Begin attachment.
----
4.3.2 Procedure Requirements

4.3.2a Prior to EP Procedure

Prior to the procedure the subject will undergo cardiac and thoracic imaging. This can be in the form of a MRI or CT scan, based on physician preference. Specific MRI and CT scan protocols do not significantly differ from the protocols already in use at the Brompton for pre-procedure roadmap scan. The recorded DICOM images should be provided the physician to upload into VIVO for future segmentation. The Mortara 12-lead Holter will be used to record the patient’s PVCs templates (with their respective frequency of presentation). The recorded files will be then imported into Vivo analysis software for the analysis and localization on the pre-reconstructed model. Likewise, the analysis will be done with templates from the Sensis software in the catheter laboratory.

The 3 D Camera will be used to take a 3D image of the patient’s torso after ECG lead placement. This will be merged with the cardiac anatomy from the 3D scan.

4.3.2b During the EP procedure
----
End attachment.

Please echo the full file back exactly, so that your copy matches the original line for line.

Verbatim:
4.3.2 Procedure Requirements

4.3.2a Prior to EP Procedure

Prior to the procedure the subject will undergo cardiac and thoracic imaging. This can be in the form of a MRI or CT scan, based on physician preference. Specific MRI and CT scan protocols do not significantly differ from the protocols already in use at the Brompton for pre-procedure roadmap scan. The recorded DICOM images should be provided the physician to upload into VIVO for future segmentation. The Mortara 12-lead Holter will be used to record the patient’s PVCs templates (with their respective frequency of presentation). The recorded files will be then imported into Vivo analysis software for the analysis and localization on the pre-reconstructed model. Likewise, the analysis will be done with templates from the Sensis software in the catheter laboratory.

The 3 D Camera will be used to take a 3D image of the patient’s torso after ECG lead placement. This will be merged with the cardiac anatomy from the 3D scan.

4.3.2b During the EP procedure